Exposure to Oil Fires/Oil Fire Smoke - Medical
THE MAJOR FACTOR IN DETERMINING THE BIOLOGICAL AND HARMFUL EFFECTS FOLLOWING EXPOSURE TO OF/OFS IS THE AMOUNT (HOW MUCH OR “DOSE”) TO WHICH ONE WAS EXPOSED. • Background. Similar to exposure to any fire and smoke, burns on exposed body surfaces can occur from oil fires-oil fire smoke (OF/OFS), and the inhalation of the smoke particles, gases, and other aerosol components can cause immediate or chronic health effects. Burning crude oil can produce heat and large amounts of thick black smoke. The smoke is composed of solid unburned carbon (soot) and other “particulate” pollutants (in both the solid and liquid states), as well as, gases of volatile substances and vaporized matter. The chemical pollutants found in the smoke vary with the composition of the crude oil and factors related to how it is burned. There are several combustion products that may be present and could be significant health hazards. These products include noncarbon substances (like acids and metals) as additional free particles or stuck to the surface of the soot; gases (like carbon dioxide, carbon monoxide, sulfur oxides, nitrogen oxides, and hydrogen sulfide); and vaporized liquids and solids. During this conflict, there were very few oil well fires, and exposure duration was limited. Given the absence of significant health risk and health risk seen even among firefighters in the first Gulf War, with hundreds of oil well fires ablaze, health risk is not considered significant. • If an individual has been directly exposed to OF/OFS, he or she should have been evaluated for signs and symptoms of thermal and chemical burns, and acute inhalation exposure. Base any consideration of the likelihood of unusual exposure or potential health effects based on the initial presentation and course. Most acute symptoms resolve rapidly. • Individuals who were not directly involved with fire fighting or who were not proximal to the fire source will have “general atmosphere exposures”. These “indirect” exposures will generally result in mild, transitory effects associated with the inhalation of the downstream or dispersed, diluted smoke plume and relatively low concentration level of pollutants. Signs and symptoms at this level of exposure include “black mucous or material” in eyes, nose, or mouth; eye or mucous membrane irritation—often with nasal discharge and tearing, shortness of breath, hoarseness, and cough. The duration of the exposure is important in assessing health effects. The usual clinical course following mild exposure to OF/OFS results in complete recovery after a limited period of discomfort or illness. • Provide risk communication. If the initial exposure produced only minimal effects, they should be resolved and no further health risk should be anticipated.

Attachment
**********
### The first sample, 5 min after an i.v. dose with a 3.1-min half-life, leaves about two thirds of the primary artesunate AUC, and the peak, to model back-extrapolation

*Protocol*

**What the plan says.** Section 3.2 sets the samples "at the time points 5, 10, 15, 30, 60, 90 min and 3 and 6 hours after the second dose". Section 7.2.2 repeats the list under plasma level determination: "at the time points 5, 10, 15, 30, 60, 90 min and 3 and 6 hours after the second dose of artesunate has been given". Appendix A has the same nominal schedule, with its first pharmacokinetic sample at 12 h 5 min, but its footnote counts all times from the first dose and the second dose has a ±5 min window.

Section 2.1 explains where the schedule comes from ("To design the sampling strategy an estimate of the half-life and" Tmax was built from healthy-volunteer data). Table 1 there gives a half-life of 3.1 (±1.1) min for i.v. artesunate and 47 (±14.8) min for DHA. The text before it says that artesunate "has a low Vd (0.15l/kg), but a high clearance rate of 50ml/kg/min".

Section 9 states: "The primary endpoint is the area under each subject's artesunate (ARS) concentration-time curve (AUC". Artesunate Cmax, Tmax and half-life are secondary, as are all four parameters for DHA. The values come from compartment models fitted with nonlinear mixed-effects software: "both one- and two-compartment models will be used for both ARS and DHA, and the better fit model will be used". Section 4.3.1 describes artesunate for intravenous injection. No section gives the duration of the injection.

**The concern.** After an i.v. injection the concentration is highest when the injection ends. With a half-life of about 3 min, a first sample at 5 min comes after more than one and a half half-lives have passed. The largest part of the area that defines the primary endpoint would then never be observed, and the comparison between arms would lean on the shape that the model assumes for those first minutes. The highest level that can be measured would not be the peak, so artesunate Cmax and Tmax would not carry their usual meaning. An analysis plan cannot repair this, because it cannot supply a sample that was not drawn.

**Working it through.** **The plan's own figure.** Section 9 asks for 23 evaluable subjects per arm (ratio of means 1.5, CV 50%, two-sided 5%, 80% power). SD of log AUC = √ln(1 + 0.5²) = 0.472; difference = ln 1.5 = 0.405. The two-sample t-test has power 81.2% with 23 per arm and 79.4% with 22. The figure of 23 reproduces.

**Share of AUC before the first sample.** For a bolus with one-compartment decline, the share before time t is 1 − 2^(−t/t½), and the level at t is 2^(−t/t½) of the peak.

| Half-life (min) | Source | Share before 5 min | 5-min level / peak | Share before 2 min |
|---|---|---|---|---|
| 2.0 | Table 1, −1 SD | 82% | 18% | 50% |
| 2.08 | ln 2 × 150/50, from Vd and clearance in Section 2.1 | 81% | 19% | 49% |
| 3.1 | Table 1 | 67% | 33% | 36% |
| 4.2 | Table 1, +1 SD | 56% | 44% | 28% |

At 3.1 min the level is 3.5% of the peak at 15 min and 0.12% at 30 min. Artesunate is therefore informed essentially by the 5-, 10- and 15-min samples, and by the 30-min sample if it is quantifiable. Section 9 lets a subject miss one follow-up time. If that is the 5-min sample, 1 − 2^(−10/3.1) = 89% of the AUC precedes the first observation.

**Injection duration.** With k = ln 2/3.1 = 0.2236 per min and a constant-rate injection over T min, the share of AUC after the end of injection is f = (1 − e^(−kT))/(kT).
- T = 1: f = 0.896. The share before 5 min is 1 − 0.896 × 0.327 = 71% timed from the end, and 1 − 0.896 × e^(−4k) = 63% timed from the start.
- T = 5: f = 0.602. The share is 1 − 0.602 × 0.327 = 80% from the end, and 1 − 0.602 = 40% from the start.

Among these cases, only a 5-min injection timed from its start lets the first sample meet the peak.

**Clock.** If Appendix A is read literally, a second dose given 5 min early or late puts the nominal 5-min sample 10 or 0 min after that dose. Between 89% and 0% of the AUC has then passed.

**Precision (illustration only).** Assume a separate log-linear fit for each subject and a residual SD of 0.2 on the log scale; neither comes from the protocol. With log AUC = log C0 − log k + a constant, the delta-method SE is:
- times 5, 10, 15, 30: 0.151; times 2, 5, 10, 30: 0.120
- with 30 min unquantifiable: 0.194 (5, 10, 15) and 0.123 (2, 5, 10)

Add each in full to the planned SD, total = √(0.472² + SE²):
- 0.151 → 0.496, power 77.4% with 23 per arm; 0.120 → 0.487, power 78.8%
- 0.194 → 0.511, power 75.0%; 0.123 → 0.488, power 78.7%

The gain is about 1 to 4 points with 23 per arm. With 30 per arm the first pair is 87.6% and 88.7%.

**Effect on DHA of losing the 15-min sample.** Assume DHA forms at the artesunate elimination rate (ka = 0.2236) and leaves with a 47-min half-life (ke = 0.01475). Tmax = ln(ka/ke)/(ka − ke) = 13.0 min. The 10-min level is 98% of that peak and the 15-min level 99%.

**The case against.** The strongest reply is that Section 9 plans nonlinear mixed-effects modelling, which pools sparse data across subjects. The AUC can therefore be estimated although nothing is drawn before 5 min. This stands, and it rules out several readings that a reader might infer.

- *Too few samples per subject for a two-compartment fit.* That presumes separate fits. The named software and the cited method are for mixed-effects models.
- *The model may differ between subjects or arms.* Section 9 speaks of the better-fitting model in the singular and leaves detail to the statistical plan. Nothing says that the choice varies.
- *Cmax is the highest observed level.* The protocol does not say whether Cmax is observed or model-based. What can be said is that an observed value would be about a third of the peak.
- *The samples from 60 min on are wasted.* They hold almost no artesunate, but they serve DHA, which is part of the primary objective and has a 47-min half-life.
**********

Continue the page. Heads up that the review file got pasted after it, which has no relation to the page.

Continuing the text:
U.S. Army Center for Health Promotion and Preventive Medicine Occupational and Environmental Medicine (DOEM) 5158 Blackhawk Road Aberdeen Proving Ground, Maryland 21010-5403 http://chppm-www.apgea.army.mil/doem/